30. klaus

    You know what else makes me not want to sew? It’s all prep work. Knitting, you know, I sit down and I knit. Sewing I gotta like…iron..and cut things…and cut thread, and thread the needle, and put thread on the bobbin, and then you sew for 10 seconds and you have to iron something again. It’s really hard for me to get in a groove unless I am sewing a giant quilt or something.

  31. Jenn

    I know what you are talking about here. I have to use the front room floor right in front of the telly to do my cutting of patterns and then I have to pull the sewing machine in to the front room from the back room in the corner clean off the wee table sew what I want and then put everything back on the table and put the sewing machine back away in the corner. Ive fallen in love with sewing but dont do it as much becuase its not as easy as sitting on the couch knitting. But I always feel good once Ive done it.

  32. Kristin

    Definitely IKEA. When I was an undergrad I lived in a 118 square feet flat – complete with its own kitchen and bathroom – and thanks to all their glorious storage ideas it never actually felt that small.

  33. Nancy F. Smith

    I know it isn’t fast but have you tried hand piecing? It can be done the same space as knitting

    if you precut the blocks…Nancy

  34. V.J.

    Precisely why I don’t get any machine sewing done. Machine is in the closet, there is no dedicated space and I end up sewing everything that needs to be sewn by hand. Knitting on the other hand finds dedicated space just about anywhere. I totally symphatize with you. vj

  35. maryse

    do both of you live in that tiny apartment? bless you!

    i don’t have your space issues but one reason i don’t sew is that i don’t have a dedicated sewing area. i’ve had a sewing machine for years and it’s still sitting in a closet.

  36. Nicole

    1. Sort mail when it comes through the door and recycle as much as you can right away. The rest can be tucked into a tupperware container in the kitchen.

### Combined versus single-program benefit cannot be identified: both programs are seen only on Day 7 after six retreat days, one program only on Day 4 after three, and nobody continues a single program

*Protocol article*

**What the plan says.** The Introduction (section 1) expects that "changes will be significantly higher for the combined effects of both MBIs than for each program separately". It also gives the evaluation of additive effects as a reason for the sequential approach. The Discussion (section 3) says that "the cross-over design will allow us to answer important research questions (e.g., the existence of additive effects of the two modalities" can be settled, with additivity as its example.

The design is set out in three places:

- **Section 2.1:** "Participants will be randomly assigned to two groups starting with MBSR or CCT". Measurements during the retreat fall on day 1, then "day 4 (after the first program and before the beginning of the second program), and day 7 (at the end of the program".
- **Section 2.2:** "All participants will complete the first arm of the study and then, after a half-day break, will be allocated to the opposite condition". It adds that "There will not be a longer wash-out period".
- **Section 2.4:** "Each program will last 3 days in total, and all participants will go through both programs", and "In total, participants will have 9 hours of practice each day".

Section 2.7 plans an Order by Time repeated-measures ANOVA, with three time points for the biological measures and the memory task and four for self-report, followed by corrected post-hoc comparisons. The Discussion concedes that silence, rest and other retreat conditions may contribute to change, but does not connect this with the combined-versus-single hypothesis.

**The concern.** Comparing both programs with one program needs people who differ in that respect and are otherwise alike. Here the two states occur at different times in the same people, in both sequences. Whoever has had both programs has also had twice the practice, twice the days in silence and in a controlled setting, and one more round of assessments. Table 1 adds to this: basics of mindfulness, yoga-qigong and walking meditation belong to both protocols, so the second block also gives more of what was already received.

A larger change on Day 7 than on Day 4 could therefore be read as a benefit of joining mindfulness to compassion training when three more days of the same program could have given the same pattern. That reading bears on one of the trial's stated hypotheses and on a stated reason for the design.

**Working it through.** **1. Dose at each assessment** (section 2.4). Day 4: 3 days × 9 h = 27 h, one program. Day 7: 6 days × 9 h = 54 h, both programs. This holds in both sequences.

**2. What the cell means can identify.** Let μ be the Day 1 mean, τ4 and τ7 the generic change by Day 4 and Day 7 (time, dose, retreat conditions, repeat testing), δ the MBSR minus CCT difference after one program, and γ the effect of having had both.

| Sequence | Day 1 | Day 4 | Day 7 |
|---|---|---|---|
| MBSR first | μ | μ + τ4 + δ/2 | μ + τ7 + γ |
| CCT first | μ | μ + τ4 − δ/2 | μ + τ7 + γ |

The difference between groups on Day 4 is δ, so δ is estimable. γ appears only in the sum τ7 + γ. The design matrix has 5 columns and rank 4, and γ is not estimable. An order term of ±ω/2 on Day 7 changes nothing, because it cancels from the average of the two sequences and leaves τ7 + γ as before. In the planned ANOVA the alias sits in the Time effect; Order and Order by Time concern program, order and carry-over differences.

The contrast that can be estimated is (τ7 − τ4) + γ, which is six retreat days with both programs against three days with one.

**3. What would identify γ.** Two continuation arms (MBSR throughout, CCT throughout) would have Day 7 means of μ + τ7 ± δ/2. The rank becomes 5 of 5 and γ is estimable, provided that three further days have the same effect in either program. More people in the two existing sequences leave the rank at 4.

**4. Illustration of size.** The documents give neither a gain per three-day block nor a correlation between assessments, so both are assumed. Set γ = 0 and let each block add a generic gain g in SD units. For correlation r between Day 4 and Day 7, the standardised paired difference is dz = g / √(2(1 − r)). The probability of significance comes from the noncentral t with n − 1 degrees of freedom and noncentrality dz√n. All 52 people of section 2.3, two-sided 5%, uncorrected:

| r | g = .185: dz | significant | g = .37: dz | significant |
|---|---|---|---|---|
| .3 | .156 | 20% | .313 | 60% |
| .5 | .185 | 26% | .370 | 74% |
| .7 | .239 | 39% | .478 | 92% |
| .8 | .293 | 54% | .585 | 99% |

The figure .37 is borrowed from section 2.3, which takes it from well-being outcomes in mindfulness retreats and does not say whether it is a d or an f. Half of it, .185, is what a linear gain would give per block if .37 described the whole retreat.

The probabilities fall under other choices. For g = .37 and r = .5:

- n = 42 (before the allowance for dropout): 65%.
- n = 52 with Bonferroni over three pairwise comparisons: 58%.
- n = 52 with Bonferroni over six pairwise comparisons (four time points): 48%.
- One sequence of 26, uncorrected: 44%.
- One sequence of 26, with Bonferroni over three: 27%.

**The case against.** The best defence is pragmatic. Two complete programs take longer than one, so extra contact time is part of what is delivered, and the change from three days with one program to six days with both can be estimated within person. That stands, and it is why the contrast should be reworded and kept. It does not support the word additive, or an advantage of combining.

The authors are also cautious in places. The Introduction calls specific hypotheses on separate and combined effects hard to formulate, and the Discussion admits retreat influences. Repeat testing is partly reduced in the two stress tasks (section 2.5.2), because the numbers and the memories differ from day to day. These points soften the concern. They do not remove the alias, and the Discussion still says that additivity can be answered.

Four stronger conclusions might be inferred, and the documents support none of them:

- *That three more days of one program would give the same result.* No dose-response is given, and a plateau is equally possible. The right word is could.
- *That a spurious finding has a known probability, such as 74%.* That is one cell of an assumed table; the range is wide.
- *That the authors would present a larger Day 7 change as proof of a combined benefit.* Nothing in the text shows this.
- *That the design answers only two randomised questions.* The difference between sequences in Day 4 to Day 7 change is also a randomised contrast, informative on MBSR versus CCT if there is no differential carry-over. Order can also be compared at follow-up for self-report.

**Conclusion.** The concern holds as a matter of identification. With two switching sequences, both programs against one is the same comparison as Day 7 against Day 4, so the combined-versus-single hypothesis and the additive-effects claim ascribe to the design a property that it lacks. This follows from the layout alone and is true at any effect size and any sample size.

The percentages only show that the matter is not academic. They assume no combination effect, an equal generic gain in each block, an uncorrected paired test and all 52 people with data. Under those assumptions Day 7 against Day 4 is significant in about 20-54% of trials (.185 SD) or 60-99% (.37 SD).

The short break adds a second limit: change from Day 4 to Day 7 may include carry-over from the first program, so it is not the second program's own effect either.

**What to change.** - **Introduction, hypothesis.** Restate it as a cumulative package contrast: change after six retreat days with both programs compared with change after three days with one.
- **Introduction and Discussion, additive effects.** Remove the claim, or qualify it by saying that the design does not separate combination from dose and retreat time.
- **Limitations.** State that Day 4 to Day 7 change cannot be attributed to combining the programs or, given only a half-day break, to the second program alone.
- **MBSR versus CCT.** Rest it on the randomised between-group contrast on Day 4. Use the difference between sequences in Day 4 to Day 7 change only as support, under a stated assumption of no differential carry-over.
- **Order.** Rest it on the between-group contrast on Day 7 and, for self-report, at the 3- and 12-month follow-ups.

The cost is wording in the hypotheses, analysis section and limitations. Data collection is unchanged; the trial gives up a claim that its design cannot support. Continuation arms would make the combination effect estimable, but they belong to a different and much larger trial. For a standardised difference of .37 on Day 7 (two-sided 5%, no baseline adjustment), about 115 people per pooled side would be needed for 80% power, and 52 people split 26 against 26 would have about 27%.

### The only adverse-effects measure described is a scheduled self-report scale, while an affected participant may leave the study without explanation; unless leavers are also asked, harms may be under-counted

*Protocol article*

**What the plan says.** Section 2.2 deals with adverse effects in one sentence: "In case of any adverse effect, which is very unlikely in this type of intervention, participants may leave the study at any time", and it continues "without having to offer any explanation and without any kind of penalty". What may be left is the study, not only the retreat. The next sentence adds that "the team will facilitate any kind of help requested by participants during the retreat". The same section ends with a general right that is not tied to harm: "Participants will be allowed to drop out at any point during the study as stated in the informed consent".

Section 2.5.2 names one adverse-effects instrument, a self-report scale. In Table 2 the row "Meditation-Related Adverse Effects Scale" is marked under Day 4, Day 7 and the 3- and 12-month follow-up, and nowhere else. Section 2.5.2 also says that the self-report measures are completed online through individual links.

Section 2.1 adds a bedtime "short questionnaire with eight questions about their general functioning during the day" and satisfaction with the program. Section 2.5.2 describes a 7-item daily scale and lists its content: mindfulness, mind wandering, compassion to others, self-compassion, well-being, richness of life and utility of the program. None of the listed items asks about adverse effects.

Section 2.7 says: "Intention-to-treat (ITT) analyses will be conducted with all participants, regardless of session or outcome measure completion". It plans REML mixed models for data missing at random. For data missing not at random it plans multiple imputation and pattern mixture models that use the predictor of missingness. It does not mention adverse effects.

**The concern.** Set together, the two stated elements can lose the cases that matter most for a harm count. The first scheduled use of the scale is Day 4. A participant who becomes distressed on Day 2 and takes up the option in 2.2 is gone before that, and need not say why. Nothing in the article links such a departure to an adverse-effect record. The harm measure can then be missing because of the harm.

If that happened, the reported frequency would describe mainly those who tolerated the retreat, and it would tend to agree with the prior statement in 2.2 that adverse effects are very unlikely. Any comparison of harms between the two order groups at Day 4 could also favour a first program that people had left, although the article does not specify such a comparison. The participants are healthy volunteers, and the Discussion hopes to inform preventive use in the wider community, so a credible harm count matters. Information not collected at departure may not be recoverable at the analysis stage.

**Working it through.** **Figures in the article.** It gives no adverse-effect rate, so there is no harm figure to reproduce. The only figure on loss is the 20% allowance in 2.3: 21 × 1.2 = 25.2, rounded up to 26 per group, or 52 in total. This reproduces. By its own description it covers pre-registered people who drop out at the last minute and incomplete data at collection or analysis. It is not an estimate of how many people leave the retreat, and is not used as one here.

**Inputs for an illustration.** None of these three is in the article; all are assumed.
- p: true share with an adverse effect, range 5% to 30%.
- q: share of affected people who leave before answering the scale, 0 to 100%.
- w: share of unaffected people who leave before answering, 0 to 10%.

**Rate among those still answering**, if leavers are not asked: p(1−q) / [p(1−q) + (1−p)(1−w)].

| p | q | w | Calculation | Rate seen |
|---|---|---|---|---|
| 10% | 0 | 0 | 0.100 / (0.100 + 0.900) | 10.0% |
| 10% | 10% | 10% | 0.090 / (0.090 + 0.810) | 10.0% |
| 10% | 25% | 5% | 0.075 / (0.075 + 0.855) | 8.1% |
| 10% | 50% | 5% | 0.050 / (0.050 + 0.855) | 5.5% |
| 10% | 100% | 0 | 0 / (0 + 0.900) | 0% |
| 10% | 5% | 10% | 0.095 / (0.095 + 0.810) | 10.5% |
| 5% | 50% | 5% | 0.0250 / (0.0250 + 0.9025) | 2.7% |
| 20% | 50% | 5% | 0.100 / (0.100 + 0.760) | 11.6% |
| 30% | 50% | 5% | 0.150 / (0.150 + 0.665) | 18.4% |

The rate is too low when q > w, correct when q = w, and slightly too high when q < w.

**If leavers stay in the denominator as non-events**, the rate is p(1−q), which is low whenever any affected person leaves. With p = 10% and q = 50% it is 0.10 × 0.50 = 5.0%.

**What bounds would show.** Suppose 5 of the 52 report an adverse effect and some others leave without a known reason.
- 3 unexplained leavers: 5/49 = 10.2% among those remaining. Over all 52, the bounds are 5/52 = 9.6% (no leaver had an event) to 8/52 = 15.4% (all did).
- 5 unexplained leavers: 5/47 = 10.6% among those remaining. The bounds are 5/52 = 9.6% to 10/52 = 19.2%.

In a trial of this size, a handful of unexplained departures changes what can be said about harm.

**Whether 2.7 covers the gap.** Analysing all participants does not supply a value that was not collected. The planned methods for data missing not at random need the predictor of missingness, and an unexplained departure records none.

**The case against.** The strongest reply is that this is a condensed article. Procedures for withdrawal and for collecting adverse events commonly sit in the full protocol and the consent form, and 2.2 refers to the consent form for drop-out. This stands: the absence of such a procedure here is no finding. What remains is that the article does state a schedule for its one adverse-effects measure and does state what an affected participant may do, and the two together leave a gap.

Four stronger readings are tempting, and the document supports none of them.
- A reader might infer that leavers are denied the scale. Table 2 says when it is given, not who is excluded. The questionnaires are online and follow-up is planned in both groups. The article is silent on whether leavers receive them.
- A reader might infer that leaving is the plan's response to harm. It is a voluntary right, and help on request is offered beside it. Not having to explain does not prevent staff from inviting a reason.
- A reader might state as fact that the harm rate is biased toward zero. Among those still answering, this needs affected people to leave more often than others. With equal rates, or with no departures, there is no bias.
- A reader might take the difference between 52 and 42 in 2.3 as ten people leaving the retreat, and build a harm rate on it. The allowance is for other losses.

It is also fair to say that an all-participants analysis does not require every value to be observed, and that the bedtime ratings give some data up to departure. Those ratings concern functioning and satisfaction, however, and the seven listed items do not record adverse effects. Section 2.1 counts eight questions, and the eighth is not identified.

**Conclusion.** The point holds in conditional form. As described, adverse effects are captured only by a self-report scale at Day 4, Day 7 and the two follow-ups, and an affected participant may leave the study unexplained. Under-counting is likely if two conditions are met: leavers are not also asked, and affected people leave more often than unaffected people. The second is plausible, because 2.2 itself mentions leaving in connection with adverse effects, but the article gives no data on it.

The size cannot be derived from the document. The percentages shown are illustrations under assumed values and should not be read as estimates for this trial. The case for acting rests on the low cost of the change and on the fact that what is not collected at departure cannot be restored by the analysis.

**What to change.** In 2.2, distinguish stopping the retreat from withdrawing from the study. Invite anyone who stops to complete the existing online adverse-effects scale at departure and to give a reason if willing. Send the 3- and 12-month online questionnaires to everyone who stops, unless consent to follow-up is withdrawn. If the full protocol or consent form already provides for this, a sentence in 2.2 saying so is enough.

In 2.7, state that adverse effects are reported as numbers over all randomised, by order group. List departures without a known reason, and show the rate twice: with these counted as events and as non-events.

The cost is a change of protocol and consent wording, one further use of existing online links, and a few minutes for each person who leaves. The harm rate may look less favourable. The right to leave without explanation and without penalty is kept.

3. Leave your watch on your bed nightstand

    5. Put your drinking cup in the kitchen, can’t be far!

    6. Store your sweater shaver with your sweaters or under the table with your yarn

    9. sewing project – ready and waiting for you!

    10. Move knitting catch-all – patterns, notions, and other miscellany- to under desk with yarn storage

    12. With more in the under desk yarn storage, makes it much easier to just move it aside when you’re ready to sew.

    Invest in a wall shelf for the following:

    2. my computer and mouse

    4. notes, pens, miscellaneous stuff

    7. calculator and accounting book

    8. pile of papers and books

    11. computer speakers

  37. Gale

    Consider hand-sewing the patches together. It’s not as bad (or as slow) as it sounds. And in that tiny apartment you won’t have to deafen your husband by running the machine.

  38. June

    Craigslist (or freecycle) are obvy places to look, but many sew-n-vac places have older machines (trade-ins) that have lots of good years ahead of them. I bought a great old Viking that way (~$75), it lasted for several years until some plastic part disintegrated and I found that the part hadn’t been manufactured since the 1980s. Ha! Still, I was even able to trade it in for a $25 credit on the next machine.

    Did you finish your degree?

  39. Jennifer

    Hello! I worked on a $90 singer for over 20 years. And, back when I initially bought it I sewed most of my own clothes! About five years ago I took it to a repair center and they gently suggested that I consider a used machine. I bought a Pfaff (Hobbymatic I think). I payed only a few hundred dollars and I love it. It makes a huge difference–not so much in what I am able to make–but in how much less effort it takes. As for space management I don’t have any great suggestions. For me, keeping all of my knitting stuff in the floor of my closet, in several large baskets, works. My husband and I used to live in a studio apartment so I totally sympathize.

  40. Jennifer

    One other thought regarding leading a creative life. I am a designer. My office is located off the center hall of my house, right at the front door. At times my studio is lovely. The wall color is gorgeous, I have nice pieces of art, windows on two walls, some lovingly collected furniture, a dynamite oriental rug (that I bought dirt cheap online). But, most of the time it is a shambles. Being creative is messy business. On a normal day my tables, floors, and stools are covered in bits of paper, proofs, piles of books, markers, colored penciles, samples, knitting, etc. Accepting the messiness is important. Shuffling through it is necessary.

  41. Mary K. in Rockport